Ibrahim b. Abi I-Fath, ca. 451 [1059/60] to 533 [1139]. Cf. GAL, I, 272; Suppl., I, 480 f. Abu Bakr is found in A and B, whereas the words are deleted in C and D. According to a marginal note in Bulaq, its MSS seem to vacillate between Abu Bakr and Abu Ishaq, the latter being the usual patronymic of Ibn Khafajah.


Cf. p. 382, above.


Cf. p. 409, below.


Cf. R. Dozy in Journal asiatique, XIV6 (1869), 172 ff.


This and the following sentence not in Bulaq.


Cf. pp. 394 f., below.


Wa-yaghziru (thus vocalized) is added in C and D. Cf. Lane's Arabic­English Dictionary, p. 2246a.


Actually, the following poem is quoted in Ibn Rashiq, 'Umdah, II, 108 f., and there attributed to the same Nishi who wrote the very similar poem quoted below, p. 389 (n. 1506).


Yatahalla, as expressly indicated in C. The reading yatahalla (cf. Ibn Rashiq, 'Umdah, loc. cit.) is possible theoretically but not, apparently, intended here. The latter would mean: "its beauty is revealed by those who recite it."


 Ibn Rashiq reads 'lfta "you should loathe."


However, since the idea expressed here is unusual and does not agree with what the following poem says in connection with the same topic, one may try this, admittedly difficult, rendering:

You should admit no consolation whatever. You should cause

The tears that are stored up in (your) eyes (to run) smoothly.


Bulaq: "close to."


The name of the poet is added in C and D. According to Ibn Rashiq, 'Umdah, he is identical with the author of the preceding poem, the elder Nashi, Abul-'Abbas 'Abdallah b. Muhammad, who died in 293 [905/61. Cf. GAL, 1, 123 f.; Suppl., I, 188. The verses were quoted by an-Nashi in his book on poetry. Cf. al-Hugri, Zahr al-adab (Cairo, 1293/1876), II, 249 f.; (Cairo, 1505/1887, in the margin of Ibn 'Abdrabbih, 'Iqd), II, 240 f. Al-Husri has two verses not found in our text and, in one place, has the verses in a different order. Ibn Rashiq, 'Umdah, II, 109 f., has the same transposition found in al-Husri but has no additional verses. He omits the fourth verse and the last. In this connection, it should be noted that the fourth, and the last six, verses were added in the margin of C and incorporated in the text of D.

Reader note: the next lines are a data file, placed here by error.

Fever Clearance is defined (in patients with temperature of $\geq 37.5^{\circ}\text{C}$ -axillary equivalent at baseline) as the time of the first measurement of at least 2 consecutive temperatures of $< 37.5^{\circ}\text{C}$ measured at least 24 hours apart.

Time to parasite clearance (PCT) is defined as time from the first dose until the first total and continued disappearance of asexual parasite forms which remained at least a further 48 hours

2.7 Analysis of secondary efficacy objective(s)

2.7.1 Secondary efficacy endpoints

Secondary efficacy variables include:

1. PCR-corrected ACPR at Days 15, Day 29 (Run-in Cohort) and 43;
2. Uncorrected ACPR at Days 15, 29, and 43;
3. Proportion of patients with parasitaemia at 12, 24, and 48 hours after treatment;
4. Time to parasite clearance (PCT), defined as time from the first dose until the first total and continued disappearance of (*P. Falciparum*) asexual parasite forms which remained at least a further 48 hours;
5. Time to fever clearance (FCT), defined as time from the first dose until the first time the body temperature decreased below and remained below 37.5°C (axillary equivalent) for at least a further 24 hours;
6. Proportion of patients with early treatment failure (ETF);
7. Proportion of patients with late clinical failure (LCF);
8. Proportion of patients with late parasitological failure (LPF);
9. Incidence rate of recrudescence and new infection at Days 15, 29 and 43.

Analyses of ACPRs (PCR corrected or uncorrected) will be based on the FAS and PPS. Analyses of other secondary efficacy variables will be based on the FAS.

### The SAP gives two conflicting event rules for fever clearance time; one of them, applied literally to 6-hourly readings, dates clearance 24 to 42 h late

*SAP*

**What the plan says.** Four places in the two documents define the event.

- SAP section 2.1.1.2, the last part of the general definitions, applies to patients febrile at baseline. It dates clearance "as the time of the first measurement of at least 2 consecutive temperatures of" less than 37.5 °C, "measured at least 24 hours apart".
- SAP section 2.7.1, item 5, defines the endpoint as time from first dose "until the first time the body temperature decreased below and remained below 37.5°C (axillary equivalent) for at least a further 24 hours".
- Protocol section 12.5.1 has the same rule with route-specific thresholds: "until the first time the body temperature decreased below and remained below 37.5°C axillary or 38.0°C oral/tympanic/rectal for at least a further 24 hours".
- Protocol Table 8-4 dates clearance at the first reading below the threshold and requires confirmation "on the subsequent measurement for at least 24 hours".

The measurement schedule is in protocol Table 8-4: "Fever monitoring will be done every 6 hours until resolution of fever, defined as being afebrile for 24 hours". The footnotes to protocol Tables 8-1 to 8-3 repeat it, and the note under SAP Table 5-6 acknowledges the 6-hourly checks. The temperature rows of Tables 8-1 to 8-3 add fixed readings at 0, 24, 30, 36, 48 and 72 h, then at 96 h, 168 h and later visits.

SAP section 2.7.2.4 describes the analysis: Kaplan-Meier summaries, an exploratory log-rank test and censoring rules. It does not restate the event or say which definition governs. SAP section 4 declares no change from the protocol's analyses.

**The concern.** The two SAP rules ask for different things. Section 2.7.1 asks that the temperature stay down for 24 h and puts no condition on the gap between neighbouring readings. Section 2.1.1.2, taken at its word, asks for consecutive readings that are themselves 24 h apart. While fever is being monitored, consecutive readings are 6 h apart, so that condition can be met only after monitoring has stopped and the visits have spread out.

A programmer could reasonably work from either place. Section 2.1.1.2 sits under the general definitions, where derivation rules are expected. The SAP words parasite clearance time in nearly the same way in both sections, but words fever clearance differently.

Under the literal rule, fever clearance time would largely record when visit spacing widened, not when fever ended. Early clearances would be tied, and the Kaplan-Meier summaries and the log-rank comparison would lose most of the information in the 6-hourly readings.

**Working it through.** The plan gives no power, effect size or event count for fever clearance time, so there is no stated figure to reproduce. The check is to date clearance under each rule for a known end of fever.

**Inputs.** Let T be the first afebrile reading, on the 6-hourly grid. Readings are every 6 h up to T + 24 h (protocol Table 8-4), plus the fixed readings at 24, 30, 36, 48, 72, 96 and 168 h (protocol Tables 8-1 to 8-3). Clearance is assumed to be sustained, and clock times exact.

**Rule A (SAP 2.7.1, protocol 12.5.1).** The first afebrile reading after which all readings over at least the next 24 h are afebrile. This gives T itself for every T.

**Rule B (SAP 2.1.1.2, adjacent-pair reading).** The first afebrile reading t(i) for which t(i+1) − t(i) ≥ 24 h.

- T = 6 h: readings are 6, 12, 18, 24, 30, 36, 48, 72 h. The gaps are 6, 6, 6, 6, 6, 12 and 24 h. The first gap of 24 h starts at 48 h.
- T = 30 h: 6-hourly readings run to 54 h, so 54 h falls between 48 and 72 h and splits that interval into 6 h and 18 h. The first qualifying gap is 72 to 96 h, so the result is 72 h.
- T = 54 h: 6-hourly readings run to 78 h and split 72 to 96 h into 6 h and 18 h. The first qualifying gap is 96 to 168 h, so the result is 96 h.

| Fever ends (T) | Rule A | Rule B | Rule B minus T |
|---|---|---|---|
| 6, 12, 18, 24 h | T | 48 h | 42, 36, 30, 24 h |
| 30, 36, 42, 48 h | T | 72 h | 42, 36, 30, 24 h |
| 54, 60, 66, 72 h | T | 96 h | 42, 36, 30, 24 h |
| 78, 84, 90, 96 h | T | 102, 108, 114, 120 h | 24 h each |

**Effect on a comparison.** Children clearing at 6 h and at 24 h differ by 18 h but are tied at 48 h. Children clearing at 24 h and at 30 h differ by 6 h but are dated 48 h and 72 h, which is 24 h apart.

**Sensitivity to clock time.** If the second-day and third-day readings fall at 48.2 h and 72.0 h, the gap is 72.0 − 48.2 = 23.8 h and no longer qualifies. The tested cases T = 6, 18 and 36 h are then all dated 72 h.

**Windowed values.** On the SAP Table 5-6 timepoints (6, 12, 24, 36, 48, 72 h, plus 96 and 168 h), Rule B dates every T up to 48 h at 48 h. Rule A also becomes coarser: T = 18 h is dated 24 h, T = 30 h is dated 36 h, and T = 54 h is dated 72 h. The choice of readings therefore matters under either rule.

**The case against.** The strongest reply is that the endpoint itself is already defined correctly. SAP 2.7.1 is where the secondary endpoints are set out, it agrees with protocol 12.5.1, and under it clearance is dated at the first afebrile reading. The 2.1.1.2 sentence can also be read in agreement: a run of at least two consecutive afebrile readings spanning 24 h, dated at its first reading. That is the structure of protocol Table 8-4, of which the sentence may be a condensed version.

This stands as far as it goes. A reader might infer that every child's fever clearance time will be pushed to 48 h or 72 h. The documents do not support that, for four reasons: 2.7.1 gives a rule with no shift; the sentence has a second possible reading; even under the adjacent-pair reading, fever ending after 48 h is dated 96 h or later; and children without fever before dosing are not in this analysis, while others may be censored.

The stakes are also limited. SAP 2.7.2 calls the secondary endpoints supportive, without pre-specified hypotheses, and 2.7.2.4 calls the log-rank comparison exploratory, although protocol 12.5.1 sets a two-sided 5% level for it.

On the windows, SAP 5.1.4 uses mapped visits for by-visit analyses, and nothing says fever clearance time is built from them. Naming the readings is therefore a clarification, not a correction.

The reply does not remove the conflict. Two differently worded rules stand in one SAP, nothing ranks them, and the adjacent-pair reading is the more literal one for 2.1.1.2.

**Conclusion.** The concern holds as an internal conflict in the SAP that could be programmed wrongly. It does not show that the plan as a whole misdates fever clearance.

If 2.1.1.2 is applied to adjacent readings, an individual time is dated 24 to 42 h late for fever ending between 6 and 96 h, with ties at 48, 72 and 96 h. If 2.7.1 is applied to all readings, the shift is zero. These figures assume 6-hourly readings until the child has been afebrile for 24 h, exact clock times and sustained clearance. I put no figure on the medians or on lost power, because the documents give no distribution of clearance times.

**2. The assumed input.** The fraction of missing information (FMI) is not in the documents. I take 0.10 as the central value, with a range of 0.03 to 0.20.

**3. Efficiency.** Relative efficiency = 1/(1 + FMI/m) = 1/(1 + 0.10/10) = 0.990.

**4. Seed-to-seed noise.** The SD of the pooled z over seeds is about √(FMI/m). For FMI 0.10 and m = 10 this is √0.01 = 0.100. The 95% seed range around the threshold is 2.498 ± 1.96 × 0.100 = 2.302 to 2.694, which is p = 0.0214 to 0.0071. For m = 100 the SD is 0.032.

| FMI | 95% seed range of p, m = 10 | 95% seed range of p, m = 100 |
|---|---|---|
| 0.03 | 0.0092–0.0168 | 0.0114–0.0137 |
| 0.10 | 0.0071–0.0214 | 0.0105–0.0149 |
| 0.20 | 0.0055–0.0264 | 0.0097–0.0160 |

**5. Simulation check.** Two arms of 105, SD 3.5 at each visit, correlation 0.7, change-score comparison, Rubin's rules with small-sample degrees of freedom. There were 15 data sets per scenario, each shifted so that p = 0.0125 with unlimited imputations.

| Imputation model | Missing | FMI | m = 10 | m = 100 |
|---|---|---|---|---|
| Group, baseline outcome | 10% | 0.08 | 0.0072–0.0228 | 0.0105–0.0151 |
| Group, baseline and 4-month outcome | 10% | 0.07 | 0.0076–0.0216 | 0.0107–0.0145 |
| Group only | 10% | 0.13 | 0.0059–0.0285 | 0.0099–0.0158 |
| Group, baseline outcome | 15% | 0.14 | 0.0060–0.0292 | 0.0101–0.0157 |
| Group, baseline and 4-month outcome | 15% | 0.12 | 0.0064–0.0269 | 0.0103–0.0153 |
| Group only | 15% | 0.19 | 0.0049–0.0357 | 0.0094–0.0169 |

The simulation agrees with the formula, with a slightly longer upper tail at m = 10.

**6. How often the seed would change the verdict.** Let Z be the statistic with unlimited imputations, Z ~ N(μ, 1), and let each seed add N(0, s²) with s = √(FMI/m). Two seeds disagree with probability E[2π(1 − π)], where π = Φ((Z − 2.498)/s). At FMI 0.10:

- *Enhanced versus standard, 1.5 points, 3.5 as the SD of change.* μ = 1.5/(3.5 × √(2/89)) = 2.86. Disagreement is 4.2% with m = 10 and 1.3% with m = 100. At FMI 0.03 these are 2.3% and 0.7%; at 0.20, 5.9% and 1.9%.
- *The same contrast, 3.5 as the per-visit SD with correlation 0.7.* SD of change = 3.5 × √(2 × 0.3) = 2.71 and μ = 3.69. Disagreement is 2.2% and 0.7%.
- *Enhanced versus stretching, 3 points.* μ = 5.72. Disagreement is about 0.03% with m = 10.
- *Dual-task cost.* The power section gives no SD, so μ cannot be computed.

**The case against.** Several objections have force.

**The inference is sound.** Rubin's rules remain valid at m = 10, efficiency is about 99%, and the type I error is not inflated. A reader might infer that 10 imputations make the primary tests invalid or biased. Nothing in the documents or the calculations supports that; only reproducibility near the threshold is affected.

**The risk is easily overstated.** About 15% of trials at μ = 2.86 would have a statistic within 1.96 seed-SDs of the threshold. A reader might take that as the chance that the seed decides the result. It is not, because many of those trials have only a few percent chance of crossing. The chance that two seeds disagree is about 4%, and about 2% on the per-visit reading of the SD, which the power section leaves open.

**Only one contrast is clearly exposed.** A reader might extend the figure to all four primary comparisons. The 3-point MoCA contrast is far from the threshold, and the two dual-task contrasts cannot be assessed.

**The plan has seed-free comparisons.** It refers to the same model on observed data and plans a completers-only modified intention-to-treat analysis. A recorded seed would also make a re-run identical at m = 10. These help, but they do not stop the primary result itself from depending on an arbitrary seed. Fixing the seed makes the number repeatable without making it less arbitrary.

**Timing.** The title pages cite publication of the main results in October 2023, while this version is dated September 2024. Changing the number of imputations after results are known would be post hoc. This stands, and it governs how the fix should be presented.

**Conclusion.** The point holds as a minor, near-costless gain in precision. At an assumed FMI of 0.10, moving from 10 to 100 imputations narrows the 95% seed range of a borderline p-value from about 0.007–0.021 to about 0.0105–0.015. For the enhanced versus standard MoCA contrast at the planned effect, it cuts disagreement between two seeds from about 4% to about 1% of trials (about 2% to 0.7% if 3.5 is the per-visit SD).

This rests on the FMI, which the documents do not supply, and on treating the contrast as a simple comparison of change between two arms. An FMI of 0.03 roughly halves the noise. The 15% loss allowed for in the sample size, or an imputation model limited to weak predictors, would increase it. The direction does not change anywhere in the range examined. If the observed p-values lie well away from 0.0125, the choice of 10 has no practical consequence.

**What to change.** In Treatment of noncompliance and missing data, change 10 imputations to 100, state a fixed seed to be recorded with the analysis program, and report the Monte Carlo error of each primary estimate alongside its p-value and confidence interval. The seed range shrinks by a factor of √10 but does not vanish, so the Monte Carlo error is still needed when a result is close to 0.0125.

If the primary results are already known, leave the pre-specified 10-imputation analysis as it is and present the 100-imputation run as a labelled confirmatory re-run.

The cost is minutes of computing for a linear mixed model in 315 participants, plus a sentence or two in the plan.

Wa-ra'abta. Al-Hugri uses la'amta, with the same meaning.


This verse, which is found only in C and D, seems to have been read by Ibn Khaldun: wa-'amadta minhu munajjidan man yqtdy, but man makes no sense and should, at least, be corrected to ma. Al-Husri has wa-'ahidta minhu li-kulli amrin yaqtadi:, which seems to be the correct text.


For shu'un and its use in the meaning of "tear (ducts)," cf. J. M. Pefuela, "Die Goldene" des Ibn al-Munasif (Rome, 1941), pp. 77 ft.


Instead of musta'manan, Ibn Rashiq has mustay'isan (distorted in al­Husri to mustasbiyan): "In despair because of," which seems to be the better text.


Cf. R. Dozy in Journal asiatique, XIV6 (1869), 174.


The difficult last verse is reproduced in a rather different, and apparently quite meaningless, form in al-Husri, and is not found in Ibn Rashiq.